8 2420 JOURNAL OF CLIMATE VOLUME 17 FIG. 7. Latitude height sections of the mean (a) SON Q 1, (b) DJF Q 1, (c) SON Q 2, and (d) DJF Q 2 averaged over E. Contour interval is 0.5 K day 1. continent. Instead, the so-called Matsuno Gill pattern (Matsuno 1966; Gill 1980), with one pair of anticyclones and an axis of diffluence along the equator, is observed in the 200-hPa streamlines. The impacts of the Asian and Australian summer monsoon systems on the surrounding regions are evidently different. In SON, which follows the Asian summer monsoon season (JJA), major features of the uppertropospheric temperature and the circulation patterns in JJA are still recognizable, although centers of the warm area and the South Asian anticyclone moves southeastward to near the Philippines (not shown). In contrast, during MAM, which is after the Australian summer monsoon season (DJF), the patterns remain symmetric about the equator. Thus, there is a notable asymmetry in the time evolution of the Asian and Australian summer monsoons. 5. Annual cycles of precipitation and SST anomalies In this section, we first examine the annual cycles of the ITCZ and the SST in the meridional strip E (named the Indonesia sector) that links the Asian and Australian summer monsoon regions. Figures 10a d show the mean monthly anomalies of precip-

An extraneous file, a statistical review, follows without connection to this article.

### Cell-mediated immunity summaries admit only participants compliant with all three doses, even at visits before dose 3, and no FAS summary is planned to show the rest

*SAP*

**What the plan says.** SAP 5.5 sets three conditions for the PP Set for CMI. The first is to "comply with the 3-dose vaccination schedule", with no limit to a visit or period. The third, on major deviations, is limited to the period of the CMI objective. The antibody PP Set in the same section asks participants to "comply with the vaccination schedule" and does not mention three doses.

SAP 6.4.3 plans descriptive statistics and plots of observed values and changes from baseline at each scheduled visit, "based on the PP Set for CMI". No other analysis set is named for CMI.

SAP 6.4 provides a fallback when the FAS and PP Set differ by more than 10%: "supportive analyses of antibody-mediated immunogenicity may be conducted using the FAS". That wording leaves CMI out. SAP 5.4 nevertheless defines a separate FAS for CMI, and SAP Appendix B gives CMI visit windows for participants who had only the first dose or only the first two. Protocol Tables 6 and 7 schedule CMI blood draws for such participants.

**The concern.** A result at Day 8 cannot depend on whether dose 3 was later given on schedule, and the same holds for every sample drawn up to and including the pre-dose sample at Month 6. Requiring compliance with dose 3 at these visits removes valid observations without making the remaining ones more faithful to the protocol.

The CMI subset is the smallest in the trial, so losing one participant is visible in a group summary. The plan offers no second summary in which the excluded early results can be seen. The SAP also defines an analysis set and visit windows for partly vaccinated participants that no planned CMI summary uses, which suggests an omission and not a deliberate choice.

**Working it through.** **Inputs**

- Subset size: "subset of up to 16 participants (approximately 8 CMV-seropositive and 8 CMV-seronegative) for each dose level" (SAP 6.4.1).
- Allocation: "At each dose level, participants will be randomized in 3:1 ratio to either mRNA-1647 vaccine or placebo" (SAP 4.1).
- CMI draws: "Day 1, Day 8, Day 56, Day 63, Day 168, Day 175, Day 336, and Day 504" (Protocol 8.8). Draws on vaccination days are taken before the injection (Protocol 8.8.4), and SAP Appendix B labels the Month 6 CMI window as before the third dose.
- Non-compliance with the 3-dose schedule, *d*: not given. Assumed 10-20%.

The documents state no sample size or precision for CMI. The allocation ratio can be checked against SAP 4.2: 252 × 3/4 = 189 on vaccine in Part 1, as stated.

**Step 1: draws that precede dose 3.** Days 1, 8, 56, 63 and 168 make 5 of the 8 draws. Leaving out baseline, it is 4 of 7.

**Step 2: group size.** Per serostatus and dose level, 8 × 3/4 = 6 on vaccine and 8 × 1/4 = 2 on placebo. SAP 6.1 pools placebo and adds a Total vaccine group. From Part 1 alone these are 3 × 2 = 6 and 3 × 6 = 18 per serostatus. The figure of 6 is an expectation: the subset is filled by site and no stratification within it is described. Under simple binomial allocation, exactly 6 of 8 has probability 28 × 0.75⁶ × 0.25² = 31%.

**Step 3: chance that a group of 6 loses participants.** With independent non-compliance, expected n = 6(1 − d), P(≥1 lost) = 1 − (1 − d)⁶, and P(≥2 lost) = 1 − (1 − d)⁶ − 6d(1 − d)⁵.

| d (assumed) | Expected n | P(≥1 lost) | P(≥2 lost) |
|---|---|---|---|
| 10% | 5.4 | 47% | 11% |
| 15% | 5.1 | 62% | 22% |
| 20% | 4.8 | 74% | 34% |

9 15 JUNE 2004 HUNG ET AL FIG. 8. The mean upper-tropospheric ( hpa) temperature (K) for (a) JJA and (b) DJF. The thick solid line is the smoothed topographic contour of 4000 m showing the outline of the Tibetan Plateau. itation rate (from CMAP), SST (from GISST), wind speed (from COADS), and latent heat parameter (from COADS), respectively. The annual means are removed for each month, and the same latitude time section is plotted twice to show the Australian summer monsoon season continuously. The thick curve is the solar declination angle to indicate seasons. Dots are plotted in May and November to indicate major periods for discussion. The ITCZ, by definition, is located in a region with heavy rainfall and low-level convergence (thus small wind speed). In the latitude time section of the precipitation anomaly (Fig. 10a), the positive values between 20 S and 30 N show the rain belt of the ITCZ moving between the two hemispheres. The COADS surface wind speed (Fig. 10c) shows that its negative anomalies from September to February coincide with the positive anomalies of rainfall (Fig. 10a). During NH fall and winter, the rain belt of the ITCZ propagates smoothly from north to south with some lag from the seasonal solar forcing, consistent with the corridor of positive correlation of annual rainfalls seen in Fig. 5a. However, there is no bridge extending from the Australian summer monsoon to the following Asian summer monsoon, and FIG. 9. Similar to Fig. 8 except for the streamlines at 200 hpa. a discontinuity in the ITCZ movement is seen in NH spring and early summer (Fig. 10a). The SST anomaly distribution (Fig. 10b) shows a propagation characteristic quite different from that of precipitation. The warm SST anomaly continuously propagates from the SH to the NH from March to June. The change of sign of SST anomalies from negative north (positive south) to positive north (negative south) (marked by a dot in May) is rather gradual. Because the region has clear sky (from COADS cloudiness data; not shown), the SST anomalies closely follow the seasonal solar forcing during this period. In contrast to the smooth southward movement of the ITCZ in NH fall (Fig. 10a), a sudden change of the sign of SST anomaly is observed in November. The pattern of positive north (negative south) with respect to the equator quickly changes to that of negative north (positive south). The sudden change of the sign of SST anomalies in November (Fig. 10b) may be explained by the wind evaporation SST (WES) feedback mechanism (Xie and Philander 1994). In the WES theory, the bulk aerodynamic formula is commonly used to describe the evaporation rate at the ocean surface. The evaporation rate is calculated by a term multiplied from latent heat parameter, air density, and a dimensionless bulk transfer coefficient C e for water vapor (Liu et al. 1979). The latent heat parameter is a value calculated by multiplying the wind speed and the air sea humidity difference